Don’t Make These Costly First Interview Mistakes!

You can never take a first impression for granted, especially in an interview! When you’re being judged compared to your peers, every little fact can make or break your chances of getting the job. Even the smallest mistake can be costly.

You always want to stand out in an interview—just make sure it’s for a good reason! We’ll analyze some of the most frequent mistakes job seekers make in the quest for a new career. Commit these penalties at your own peril!

Arriving late

This is an obvious one, but you should make sure you’re able to be on time for your interview. Outside circumstances obviously happen, but account for potential hiccups by making extra time. It’s the best practice to arrive a few minutes early anyway. Make sure to research the proper route to the physical location, or make sure all distractions are accounted for if it’s a phone or video interview. Appearing unprepared is a great way to not get the job.

Not researching the organization

Speaking of a lack of preparation, if your early questions for your interviewer consist of “what does this company do?” or “what do you do here?” you’ve just shown your hand that you didn’t do prior research.

PushFar states “what do you know about our company?” as one of the most common questions you’ll be asked by an interviewer. While they may have their own spiel to give you about their organization, they’ll expect you to have done some research. Going into the interview blind gives an impression of a lack of interest and drive, and they may think you don’t care about the position.

We always recommend doing your prior research before getting to your interview, in fact, you should do this research before even applying to see if it’s a place you want to work for. Sophia Bernazzani says you can prove you’ve done your homework by asking questions related to the interviewer and their accomplishments.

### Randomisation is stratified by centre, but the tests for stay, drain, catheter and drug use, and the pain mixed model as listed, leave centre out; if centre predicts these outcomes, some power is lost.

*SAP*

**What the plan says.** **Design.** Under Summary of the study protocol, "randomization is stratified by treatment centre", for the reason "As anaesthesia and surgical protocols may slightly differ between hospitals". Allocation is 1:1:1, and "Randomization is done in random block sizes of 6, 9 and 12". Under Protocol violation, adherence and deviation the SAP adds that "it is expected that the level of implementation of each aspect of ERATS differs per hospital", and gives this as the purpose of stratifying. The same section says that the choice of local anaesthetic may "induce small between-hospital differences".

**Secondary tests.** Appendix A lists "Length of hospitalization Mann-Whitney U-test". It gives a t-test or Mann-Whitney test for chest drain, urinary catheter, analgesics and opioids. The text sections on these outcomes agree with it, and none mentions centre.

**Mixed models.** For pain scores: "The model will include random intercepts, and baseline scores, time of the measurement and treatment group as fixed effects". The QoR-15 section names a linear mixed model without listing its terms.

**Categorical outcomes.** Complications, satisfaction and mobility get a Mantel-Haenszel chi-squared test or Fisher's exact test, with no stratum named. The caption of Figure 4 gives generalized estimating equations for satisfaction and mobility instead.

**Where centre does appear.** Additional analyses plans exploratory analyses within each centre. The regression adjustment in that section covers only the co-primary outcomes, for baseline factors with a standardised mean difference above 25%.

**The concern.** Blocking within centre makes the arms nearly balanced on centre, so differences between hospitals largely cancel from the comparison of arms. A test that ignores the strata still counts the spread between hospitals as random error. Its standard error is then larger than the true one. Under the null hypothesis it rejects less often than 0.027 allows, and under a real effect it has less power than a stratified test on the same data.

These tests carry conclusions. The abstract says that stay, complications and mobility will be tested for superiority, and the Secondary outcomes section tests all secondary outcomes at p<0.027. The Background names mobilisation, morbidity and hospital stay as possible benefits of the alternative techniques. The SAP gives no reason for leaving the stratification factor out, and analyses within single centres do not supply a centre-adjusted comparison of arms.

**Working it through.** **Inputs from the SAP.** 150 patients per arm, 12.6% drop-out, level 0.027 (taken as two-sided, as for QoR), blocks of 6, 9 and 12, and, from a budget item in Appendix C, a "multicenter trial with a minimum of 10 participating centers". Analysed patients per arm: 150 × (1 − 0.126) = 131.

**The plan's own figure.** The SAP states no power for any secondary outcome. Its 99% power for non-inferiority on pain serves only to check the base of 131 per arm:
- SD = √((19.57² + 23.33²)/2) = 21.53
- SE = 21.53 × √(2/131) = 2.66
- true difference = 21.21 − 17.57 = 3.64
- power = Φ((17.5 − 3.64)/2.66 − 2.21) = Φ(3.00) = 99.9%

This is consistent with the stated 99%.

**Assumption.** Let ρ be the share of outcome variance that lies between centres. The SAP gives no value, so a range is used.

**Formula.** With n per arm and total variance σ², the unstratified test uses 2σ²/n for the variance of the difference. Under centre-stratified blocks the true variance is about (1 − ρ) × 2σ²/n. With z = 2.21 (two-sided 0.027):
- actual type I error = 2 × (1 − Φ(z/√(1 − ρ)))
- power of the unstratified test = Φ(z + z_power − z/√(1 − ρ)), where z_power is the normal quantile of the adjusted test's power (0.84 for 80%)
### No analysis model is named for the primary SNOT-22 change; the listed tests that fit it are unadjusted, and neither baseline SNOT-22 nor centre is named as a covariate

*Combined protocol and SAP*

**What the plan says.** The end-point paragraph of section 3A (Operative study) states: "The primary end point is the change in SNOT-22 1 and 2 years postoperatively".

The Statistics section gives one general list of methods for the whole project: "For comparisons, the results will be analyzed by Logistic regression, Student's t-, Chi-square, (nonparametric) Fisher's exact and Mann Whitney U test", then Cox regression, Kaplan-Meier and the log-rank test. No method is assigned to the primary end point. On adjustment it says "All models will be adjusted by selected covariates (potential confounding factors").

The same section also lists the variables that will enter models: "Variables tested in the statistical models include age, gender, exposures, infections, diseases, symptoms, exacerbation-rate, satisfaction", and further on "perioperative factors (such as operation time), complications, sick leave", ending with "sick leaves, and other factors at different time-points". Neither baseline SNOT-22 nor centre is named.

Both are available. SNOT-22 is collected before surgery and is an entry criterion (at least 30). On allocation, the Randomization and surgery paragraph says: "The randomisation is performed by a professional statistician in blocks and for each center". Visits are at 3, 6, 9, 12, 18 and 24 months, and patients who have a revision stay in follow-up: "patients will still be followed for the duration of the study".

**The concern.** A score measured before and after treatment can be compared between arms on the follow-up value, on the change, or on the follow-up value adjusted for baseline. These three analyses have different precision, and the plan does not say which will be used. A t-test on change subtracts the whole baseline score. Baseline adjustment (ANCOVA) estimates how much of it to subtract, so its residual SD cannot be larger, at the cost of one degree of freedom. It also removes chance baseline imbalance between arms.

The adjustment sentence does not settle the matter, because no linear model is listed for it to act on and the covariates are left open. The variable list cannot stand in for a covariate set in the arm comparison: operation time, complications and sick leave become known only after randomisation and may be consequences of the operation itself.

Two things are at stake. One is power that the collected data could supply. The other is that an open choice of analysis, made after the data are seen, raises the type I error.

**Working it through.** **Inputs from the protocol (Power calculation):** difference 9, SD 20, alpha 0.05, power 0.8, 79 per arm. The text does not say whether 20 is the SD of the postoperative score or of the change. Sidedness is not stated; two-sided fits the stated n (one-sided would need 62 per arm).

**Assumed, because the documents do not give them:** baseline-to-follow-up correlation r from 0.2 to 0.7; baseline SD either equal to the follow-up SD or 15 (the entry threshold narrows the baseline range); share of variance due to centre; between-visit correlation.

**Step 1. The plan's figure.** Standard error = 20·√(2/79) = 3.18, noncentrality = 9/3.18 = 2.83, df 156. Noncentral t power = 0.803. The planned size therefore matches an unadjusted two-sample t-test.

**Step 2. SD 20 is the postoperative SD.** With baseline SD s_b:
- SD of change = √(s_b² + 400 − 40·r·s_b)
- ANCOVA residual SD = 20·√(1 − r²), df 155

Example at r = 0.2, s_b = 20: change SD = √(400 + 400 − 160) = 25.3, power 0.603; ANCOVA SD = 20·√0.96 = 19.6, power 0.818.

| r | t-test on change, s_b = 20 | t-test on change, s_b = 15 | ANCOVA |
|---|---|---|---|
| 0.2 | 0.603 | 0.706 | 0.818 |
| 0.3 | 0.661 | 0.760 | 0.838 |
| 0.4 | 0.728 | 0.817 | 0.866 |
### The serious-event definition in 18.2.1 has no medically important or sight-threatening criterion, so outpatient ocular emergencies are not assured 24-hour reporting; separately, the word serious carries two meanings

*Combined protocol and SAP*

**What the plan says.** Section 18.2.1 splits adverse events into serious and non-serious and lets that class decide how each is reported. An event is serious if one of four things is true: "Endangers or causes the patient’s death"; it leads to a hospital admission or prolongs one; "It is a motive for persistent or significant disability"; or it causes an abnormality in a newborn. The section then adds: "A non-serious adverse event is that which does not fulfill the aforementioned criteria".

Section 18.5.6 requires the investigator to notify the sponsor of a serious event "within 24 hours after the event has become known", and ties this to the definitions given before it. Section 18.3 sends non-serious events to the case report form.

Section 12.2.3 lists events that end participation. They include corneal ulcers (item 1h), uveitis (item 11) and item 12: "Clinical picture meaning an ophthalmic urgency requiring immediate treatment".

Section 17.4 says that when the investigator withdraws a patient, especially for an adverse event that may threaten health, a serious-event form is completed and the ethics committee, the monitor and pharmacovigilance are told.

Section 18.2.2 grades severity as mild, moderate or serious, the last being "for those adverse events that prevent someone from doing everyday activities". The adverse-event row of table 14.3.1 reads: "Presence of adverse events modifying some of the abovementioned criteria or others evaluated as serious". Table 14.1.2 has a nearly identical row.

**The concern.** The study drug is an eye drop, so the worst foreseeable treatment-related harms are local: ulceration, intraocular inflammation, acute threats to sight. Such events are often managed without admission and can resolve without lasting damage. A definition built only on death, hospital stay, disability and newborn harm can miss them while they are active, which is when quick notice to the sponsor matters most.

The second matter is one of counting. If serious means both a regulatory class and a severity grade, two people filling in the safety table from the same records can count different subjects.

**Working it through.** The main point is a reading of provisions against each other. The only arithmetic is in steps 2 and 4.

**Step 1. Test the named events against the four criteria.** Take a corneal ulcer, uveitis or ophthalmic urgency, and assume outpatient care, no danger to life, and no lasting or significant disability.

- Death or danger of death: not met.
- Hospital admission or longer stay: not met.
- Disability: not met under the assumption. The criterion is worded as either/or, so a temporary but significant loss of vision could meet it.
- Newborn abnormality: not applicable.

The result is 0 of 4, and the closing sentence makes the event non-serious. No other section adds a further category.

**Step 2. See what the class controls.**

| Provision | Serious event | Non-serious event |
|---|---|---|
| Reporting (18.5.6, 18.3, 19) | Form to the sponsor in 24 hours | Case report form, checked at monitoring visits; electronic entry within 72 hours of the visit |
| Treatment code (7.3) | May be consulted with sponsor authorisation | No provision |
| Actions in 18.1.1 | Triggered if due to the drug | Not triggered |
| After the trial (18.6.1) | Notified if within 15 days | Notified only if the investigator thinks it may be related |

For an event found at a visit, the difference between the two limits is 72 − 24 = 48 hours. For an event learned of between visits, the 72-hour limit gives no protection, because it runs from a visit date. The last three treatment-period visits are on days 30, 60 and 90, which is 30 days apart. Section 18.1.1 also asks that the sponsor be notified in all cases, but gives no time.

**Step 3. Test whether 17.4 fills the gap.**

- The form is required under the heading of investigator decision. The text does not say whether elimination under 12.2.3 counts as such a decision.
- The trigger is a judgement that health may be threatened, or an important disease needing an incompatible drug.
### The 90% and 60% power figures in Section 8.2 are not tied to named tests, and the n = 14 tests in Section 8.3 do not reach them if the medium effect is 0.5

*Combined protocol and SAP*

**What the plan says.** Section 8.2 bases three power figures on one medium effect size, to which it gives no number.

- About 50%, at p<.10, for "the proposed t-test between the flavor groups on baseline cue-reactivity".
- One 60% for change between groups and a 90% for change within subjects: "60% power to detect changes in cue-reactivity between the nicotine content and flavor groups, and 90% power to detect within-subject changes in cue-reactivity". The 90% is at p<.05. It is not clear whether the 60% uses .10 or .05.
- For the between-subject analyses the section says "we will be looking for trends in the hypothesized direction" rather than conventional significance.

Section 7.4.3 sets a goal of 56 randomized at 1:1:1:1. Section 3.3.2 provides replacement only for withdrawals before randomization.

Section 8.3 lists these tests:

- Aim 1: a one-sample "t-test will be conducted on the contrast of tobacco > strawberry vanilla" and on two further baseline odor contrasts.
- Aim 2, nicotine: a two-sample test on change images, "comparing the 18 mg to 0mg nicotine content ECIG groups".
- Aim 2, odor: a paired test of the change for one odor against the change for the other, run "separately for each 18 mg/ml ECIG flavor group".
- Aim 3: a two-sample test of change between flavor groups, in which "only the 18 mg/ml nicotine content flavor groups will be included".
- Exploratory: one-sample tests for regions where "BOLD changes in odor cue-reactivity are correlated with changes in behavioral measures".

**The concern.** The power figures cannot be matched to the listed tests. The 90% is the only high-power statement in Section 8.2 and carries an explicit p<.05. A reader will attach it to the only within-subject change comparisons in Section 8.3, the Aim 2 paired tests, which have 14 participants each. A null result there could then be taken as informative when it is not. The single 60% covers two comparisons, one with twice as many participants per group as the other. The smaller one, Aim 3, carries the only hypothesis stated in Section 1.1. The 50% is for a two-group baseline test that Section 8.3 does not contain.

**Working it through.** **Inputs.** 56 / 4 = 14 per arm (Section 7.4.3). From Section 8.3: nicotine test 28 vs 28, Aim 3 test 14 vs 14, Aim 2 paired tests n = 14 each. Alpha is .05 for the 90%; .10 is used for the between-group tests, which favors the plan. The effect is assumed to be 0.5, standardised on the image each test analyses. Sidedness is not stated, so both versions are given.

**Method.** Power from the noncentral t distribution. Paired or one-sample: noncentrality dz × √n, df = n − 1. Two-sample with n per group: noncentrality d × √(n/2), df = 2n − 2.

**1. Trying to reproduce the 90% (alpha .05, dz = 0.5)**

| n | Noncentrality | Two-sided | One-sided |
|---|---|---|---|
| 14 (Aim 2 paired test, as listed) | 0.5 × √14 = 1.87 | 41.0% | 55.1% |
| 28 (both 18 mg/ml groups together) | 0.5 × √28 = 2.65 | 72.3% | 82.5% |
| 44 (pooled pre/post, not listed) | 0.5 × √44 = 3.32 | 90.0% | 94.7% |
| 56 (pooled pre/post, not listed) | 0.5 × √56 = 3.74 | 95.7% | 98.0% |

“”I read that you helped launch a new product last year. How was that experience?”

Ask a question that shows you’ve done your research – and starts an interesting discussion.” -Sophia Bernazzani

In a similar vein, avoid saying “I don’t know” to any questions you’re asked. This shows not only a lack of preparation but creativity as well. Even if the question is tough, ask for a moment to gather your thoughts and at least try to come up with something.

Saying “It’s on my resume.”

When applying for jobs, needing to retype information easily found on your resume is a chore, and not every website has adapted to a modern job search. But when an interviewer asks about your past experiences, don’t refer them to your resume in a tiff. There’s a reason they are asking, and it doesn’t have to do with them not doing their research!

“If a recruiter is asking you about a certain skill, don’t reference your resume, and instead use it as your moment to shine.” –Nando Rodriguez, Ogilvy & Mather

Forbes’ Jack Kelly discusses that many job seekers will get offended and assume the interviewer isn’t prepared, but this isn’t the case. The interviewer wants to hear you communicate your skills and accomplishments and ideally relate them to how you’ll use them in this new position. They want to gauge your social skills and see how you articulate your abilities in person.

Letting the conversation become too casual

We’ve said that when an interview turns conversational, that’s usually a good time. Being able to connect with the hiring manager and prove you’ll be a good cultural fit is great, but recall that you’re still in an interview. Don’t mistake of letting things become too casual.

It’s never good to start dropping swears in an interview setting, even if the hiring manager does, reminds Sophia Bernazzani. Stay alert even when things take a personal turn, and make sure you won’t say anything you’ll regret just because you feel comfortable in the moment.

“You are less likely to use unprofessional language during an interview when you slow down, take your time to think about your response and focus on speaking clearly.” –Indeed

Badmouthing previous employers

This is a point we stress often, but it’s never a good idea to bash your previous employer, even if your last job was the actual worst. Think of it like dating—no one ever wants to hear their date talk about their ex the entire time.

The Muse says to at least focus on something you learned at your previous job while keeping a neutral or positive tone. While the interviewer will definitely ask about your previous job, they care most about what you can do for them. Focus on the future, not the past!

Wrap up

Even if some of these tips seem obvious, it can be easy to let a mistake slip in the heat of the moment. The more preparation you accomplish, the less likely you are to commit one of these errors. Self-awareness is at the heart of a good interview, and understanding the pitfalls other job seekers commonly make can help you avoid their unfortunate path.

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